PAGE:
With his frequent television appearances, the flamboyant, flaming (but not gay!) Mr. Batali is of course a seasoned professional entertainer as well as a cook—not for nothing did he major in Spanish theater and business management at Rutgers. And though it’s a chicken-and-egg question, one often wonders how much of his outsized shtick is for the benefit of the journalists who arrive, dutifully, to record it.
I was one of those journalists, back in those crazy, hazy days of late 1999—too squeamish to appreciate the offal gleefully pressed on my timid young self, but not too naïve to appreciate what a decadent moment in history it was.
Many of the best bon mots Mr. Batali fed me (he’d probably hate that term, because he hates the French) are served up again here—which is appropriate, because one of the major precepts of the man’s operation is recycling. We see him diligently digging through the garbage, retrieving discarded lamb kidneys and celery florets (“What the hell is this?”), making a cioppino from scraps and selling it to the suckers outside for $29, a combination of thrift and bluster. I remember noting at one point, when Manhattan menus were really striving for novelty, that it wouldn’t be completely surprising to see shit gussied up and served on a platter, and it appears that I wasn’t far from wrong.
Mr. Buford puts my youthful efforts to shame, lavishing diligent pages on minute gastro-academic questions, solving the impossible problem of being a fly on the wall in a crowded, busy and not wholly sanitary kitchen with a media-conscious subject by actually setting himself the task of becoming, if not exactly indispensable, at least a competent cog. Heat is a marvel of (sometimes slurred) note taking; the author has an amazing ability to knock ’em back in the name of scholarship without seeming like a corrupt junketeer. He gets everyone’s story of ambition and heartbreak, including the dishwashers’.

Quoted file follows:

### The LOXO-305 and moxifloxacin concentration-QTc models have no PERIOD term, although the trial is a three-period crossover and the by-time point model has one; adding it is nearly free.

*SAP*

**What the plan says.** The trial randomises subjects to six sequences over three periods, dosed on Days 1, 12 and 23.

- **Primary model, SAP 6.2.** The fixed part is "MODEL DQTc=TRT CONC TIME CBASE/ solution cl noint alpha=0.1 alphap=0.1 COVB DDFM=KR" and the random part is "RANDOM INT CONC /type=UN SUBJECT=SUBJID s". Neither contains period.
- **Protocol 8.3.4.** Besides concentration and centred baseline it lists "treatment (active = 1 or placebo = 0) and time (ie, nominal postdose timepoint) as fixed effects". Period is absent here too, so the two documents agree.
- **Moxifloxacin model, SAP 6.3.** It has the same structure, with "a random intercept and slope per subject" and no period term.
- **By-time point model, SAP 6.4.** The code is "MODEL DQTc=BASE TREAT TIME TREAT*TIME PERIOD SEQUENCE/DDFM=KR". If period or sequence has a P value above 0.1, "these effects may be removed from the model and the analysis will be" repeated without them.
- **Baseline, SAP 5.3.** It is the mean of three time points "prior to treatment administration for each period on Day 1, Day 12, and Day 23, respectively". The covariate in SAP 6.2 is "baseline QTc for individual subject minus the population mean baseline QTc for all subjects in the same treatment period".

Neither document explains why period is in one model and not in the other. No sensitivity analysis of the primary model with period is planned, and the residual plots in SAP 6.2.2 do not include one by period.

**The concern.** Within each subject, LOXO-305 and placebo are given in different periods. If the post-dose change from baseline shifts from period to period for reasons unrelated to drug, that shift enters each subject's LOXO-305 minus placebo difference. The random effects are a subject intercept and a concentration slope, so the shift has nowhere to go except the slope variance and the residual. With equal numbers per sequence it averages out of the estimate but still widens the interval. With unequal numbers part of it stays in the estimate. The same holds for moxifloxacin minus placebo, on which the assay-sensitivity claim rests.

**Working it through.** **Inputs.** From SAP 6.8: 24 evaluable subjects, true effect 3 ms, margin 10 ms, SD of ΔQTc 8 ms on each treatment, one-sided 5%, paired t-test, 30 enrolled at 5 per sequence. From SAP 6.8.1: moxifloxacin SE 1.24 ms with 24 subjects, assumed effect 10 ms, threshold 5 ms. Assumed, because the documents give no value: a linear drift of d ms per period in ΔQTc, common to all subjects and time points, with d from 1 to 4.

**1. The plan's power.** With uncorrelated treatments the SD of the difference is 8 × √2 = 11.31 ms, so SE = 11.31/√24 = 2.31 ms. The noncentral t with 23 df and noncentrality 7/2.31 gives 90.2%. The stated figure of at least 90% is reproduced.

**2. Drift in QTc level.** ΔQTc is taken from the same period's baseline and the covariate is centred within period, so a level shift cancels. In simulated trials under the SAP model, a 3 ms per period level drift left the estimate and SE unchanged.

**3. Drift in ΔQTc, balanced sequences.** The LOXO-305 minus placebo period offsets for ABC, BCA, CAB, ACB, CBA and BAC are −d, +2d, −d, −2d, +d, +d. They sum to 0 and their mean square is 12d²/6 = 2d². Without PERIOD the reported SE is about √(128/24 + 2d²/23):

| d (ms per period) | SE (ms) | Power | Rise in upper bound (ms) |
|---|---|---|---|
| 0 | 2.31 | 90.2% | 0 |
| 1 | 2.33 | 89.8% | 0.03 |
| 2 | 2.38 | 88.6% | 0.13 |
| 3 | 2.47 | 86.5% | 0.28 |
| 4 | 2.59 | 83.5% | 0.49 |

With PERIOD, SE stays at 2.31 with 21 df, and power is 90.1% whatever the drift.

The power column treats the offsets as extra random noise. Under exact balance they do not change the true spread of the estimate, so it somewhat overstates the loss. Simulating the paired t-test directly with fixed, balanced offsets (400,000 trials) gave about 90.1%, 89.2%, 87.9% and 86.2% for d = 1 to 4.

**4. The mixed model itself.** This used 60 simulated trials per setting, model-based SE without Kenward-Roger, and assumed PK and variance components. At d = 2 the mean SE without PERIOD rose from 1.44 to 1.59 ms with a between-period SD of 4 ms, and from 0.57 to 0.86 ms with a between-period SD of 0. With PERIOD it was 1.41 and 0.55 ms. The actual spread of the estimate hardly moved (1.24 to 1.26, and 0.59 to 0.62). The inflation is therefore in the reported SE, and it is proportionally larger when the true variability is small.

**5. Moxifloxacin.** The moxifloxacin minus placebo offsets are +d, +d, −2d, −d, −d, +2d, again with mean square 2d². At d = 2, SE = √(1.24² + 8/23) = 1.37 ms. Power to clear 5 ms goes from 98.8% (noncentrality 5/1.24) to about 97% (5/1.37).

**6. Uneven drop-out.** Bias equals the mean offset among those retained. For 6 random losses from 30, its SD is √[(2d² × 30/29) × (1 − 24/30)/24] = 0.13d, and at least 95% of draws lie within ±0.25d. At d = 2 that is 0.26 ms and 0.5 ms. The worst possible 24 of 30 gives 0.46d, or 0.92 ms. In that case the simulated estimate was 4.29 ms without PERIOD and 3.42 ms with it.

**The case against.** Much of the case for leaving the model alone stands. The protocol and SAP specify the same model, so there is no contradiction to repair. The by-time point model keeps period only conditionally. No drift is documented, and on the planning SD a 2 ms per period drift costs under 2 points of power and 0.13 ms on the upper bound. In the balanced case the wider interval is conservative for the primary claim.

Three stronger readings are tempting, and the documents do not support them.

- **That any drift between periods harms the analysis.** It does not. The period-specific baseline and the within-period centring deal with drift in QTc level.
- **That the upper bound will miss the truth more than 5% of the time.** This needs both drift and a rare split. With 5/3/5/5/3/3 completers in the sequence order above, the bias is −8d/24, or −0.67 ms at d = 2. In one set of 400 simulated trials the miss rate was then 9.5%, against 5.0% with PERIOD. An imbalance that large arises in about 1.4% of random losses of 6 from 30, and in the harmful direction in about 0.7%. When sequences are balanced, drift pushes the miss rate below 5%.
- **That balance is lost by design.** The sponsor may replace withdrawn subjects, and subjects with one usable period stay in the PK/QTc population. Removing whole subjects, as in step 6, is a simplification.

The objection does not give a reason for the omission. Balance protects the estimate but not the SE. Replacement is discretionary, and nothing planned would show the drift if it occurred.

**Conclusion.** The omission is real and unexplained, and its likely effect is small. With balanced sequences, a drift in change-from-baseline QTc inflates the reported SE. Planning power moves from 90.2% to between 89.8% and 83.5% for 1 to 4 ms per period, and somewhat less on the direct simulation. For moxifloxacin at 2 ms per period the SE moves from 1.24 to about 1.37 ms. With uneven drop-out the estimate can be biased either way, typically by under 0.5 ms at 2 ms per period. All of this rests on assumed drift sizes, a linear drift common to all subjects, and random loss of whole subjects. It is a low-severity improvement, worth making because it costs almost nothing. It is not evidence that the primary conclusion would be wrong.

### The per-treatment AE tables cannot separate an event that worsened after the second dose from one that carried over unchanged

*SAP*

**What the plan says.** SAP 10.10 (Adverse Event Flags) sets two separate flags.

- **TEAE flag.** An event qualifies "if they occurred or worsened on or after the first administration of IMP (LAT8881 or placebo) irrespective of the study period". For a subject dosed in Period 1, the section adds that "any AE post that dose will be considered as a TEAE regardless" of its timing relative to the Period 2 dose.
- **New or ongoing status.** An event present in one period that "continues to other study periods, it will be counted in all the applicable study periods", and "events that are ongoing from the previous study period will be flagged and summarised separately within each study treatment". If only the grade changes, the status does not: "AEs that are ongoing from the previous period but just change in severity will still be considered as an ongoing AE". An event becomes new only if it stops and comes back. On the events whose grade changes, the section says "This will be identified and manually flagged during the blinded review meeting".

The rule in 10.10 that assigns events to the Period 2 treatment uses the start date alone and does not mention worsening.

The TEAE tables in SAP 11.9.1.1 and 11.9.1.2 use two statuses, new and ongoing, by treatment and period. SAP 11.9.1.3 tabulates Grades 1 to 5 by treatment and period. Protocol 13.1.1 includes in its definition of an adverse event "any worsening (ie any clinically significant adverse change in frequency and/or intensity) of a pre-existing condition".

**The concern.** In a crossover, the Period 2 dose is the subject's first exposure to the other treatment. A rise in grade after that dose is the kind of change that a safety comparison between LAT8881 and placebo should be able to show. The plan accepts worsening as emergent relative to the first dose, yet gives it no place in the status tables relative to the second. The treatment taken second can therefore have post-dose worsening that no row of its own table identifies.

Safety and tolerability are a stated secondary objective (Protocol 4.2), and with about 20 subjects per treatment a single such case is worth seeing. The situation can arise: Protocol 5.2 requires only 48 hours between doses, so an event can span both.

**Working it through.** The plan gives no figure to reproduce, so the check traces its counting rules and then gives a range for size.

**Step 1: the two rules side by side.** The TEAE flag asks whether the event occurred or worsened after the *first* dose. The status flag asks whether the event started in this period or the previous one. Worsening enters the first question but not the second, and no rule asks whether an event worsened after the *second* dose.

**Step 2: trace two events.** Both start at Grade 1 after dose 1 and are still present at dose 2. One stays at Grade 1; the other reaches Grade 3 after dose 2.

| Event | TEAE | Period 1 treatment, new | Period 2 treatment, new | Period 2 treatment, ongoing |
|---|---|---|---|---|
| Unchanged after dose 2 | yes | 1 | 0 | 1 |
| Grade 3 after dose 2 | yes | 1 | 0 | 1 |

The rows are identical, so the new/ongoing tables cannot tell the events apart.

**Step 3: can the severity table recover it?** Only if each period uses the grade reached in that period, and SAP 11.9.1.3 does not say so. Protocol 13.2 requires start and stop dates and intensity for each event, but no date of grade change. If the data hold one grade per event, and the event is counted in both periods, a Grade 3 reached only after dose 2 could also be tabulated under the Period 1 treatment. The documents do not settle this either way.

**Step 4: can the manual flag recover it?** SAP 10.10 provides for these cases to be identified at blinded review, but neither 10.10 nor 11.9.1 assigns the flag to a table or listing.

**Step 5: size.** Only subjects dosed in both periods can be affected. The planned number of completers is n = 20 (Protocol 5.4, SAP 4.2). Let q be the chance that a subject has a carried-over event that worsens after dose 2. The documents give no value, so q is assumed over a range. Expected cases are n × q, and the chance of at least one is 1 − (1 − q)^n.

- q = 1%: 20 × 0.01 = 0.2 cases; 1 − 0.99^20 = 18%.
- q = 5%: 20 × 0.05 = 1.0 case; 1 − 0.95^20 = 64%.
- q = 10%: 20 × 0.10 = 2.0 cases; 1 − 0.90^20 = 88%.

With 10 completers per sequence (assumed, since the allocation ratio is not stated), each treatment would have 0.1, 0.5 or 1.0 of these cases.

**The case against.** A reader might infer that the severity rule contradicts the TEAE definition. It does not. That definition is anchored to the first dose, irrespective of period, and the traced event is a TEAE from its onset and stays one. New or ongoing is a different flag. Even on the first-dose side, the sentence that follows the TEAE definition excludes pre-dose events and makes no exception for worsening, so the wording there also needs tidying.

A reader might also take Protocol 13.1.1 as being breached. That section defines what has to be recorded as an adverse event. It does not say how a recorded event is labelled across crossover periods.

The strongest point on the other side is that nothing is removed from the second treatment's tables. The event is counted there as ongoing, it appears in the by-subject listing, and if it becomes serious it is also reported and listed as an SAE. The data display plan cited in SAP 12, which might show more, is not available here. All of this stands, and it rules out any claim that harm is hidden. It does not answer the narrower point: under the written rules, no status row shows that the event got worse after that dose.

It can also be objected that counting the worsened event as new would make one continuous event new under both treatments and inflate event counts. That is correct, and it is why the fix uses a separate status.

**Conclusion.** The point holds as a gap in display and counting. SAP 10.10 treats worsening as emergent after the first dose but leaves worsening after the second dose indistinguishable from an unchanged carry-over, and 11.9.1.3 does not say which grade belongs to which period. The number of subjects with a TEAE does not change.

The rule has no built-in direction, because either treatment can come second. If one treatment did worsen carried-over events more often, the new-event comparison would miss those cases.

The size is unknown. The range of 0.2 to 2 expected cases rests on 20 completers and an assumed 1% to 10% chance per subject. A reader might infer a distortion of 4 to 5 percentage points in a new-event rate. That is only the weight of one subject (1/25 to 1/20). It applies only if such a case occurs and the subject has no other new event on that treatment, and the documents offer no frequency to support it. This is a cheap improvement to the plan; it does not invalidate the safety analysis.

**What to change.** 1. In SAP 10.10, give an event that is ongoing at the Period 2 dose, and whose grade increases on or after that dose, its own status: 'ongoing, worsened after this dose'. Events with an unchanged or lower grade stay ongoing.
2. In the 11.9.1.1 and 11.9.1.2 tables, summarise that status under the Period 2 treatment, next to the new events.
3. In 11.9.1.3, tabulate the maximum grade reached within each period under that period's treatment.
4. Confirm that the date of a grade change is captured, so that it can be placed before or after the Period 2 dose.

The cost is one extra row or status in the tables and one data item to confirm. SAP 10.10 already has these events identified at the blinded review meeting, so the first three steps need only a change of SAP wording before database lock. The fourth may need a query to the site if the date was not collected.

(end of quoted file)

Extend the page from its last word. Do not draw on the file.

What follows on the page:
He also had a more capacious research budget, flying to England on a whim to interview the temperamental chef and erstwhile Mario mentor Marco Pierre White, for example, or to Porretta, Italy, with “my enthusiastic American thrustingness,” to learn the excruciating piecework of making tortellini. Most of these experts terrorize him—“You look like an old woman,” says embittered Betta, dame of the dumplings—and again, he appears to enjoy it.
The book cools down a bit when it becomes about Bill Buford’s midlife crisis and he goes to work for a butcher in another picturesque Italian village, Panzano. All of a sudden, we’re mired in a Miramax cliché of sun-dappled hills, spreading grapevines and round-hipped women breaking blissfully into “O Sole Mio” in stucco kitchens— Under the Tuscan Sun for the smart set—and though this makes Mr. Buford self-conscious, hey, he kind of likes that too.
Luckily, he can laugh at himself and the pure, obsessive indulgence of the whole enterprise. It’s hard to forget the image of him—ah, home again!—lugging a whole dead pig through the greenmarket on a scooter as tout organic New York scowls at him. (The disembowelment and gorging that follow are not for the faint of heart.)
Ninety percent of Heat is wonderful, and lots of it is genuinely lip-smacking—Nicholson Baker’s U and I meets meticulous Vogue food writer Jeffrey Steingarten.
Don’t read it with an empty larder.
Alexandra Jacobs is features editor of The Observer.